5 Tips on How to Ho-Ho-Ho Holiday Hobnob

Newell Cheatheam, FAIBD (second from left) attending one of his many networking events in Kady, Texas
Newell Cheatheam, FAIBD (second from left) attending one of his many networking events in Kady, Texas

The holidays are here! Don’t dread it; the next couple weeks could possibly yield your year’s finest marketing results. Even if feeling overwhelmed, be a part of the holiday party scene.  Yes, it’s hard to get out of the office. All your clients want their projects by Christmas. To take advantage, treat all networking opportunities like all other relevant business events, such as meeting with clients, city officials, and project superintendents. Schedule your networking and then follow your schedule.

Consider this. How much work could a network, work, if a network could net work? Yes, it really does net work! Get out there and build (or enlarge) your network! With the right approach, you can turn a holiday get-together into a great opportunity.  Just ask AIBD Fellow, Newell Cheatheam. If you follow him on Facebook, you already know that he’s a master networker. His calendar is full of events all year long and he regularly posts about the events.

To help you make the most of your holiday season, AIBD past president, Kevin Holdridge passed on to us five outstanding tips from someone he met through networking, business coach Matt Burkinshaw.

1. Honor the Spirit of the Event. It may be tempting to pass out your business card, but there’s a time and a place for everything. Funerals aren’t the appropriate setting—and neither are holiday festivities when everyone is trying to relax and celebrate the season. Focus on building relationships not on collecting contacts. But it’s okay to exchange phone numbers or email and make arrangements to meet later.

2. Don’t sell. Networking is a way to help people and make a personal connection not sell your services (that comes later). A prospective client might not remember you if all you did was lay out a hard sales pitch, but if you connected to them on a more personal level and suggested a resource that might be useful to their business or day-to-day life, you’ll make a much better impression—and be likelier to earn their business.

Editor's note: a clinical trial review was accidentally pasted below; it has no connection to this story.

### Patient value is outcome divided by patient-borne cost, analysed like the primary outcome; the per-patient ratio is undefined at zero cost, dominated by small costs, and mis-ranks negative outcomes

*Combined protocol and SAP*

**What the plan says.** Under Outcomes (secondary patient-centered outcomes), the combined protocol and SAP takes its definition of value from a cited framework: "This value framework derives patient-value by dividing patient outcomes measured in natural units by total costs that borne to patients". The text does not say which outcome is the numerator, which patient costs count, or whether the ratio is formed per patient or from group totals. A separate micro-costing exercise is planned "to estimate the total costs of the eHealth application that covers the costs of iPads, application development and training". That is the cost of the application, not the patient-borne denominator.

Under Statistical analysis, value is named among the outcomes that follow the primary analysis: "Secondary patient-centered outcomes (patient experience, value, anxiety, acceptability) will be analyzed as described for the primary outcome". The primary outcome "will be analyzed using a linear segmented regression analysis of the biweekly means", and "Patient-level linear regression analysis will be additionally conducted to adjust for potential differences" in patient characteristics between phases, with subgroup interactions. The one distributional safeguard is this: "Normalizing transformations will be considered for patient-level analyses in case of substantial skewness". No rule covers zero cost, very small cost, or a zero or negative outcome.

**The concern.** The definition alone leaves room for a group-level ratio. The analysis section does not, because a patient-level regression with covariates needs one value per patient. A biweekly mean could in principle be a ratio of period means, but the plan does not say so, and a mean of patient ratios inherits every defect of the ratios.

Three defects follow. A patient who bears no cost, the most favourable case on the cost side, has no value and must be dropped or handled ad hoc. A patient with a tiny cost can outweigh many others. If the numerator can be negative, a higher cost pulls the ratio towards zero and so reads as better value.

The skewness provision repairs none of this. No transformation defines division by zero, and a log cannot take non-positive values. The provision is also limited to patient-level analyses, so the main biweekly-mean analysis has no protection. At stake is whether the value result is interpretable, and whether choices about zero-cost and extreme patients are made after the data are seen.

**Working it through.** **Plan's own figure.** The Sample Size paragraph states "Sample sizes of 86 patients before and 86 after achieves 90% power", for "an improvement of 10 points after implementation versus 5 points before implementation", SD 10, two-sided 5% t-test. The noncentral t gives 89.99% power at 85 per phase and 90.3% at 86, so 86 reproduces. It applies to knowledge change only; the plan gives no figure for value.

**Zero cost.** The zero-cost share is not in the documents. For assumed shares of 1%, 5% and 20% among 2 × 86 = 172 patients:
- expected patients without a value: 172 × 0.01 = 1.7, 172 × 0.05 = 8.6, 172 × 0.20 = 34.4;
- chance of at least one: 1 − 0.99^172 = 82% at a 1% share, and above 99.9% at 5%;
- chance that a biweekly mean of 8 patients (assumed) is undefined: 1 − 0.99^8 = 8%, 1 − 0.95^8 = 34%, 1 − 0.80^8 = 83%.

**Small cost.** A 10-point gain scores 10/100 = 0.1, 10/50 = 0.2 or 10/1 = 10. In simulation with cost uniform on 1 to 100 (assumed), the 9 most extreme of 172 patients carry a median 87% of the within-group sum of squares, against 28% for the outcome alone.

3. Unique opportunities – “Networking up” – Holiday parties present opportunities to connect with successful people and business owners you don’t normally see at business networking events. The old saying of “be interested rather than interesting” applies here. Find a way to connect these people to a resource by asking them about their business and their passions. If you can’t help their business, maybe they have a charitable cause they care about that you can promote. Or find a way to connect on a personal level—talk about your kids/pets/sports, etc. Follow up with an article or introduction that furthers that cause—it does not have to be business related. People remember those who help them, not those who sell to them.

4. Keep your phone on you. Use your smartphone as a more casual way to exchange contact information. Instead of a card, you can send a quick text or email with your information if you meet someone new. Also, make sure your phone is updated with current contact information for your key referral partners so you can share them with people you meet.

5. Send a follow-up email/text/Facebook message the day after the event. It’s a way to get back in front of a potential business contact or client and remind them of the conversation (and it’s honoring the event by not doing business there).”

We think the holidays are a fantastic time of year to continue building your business relationships through networking.  Best wishes for a tremendous holiday season from the entire staff at AIBD – Steve, Rusty, Garrett, and Annette

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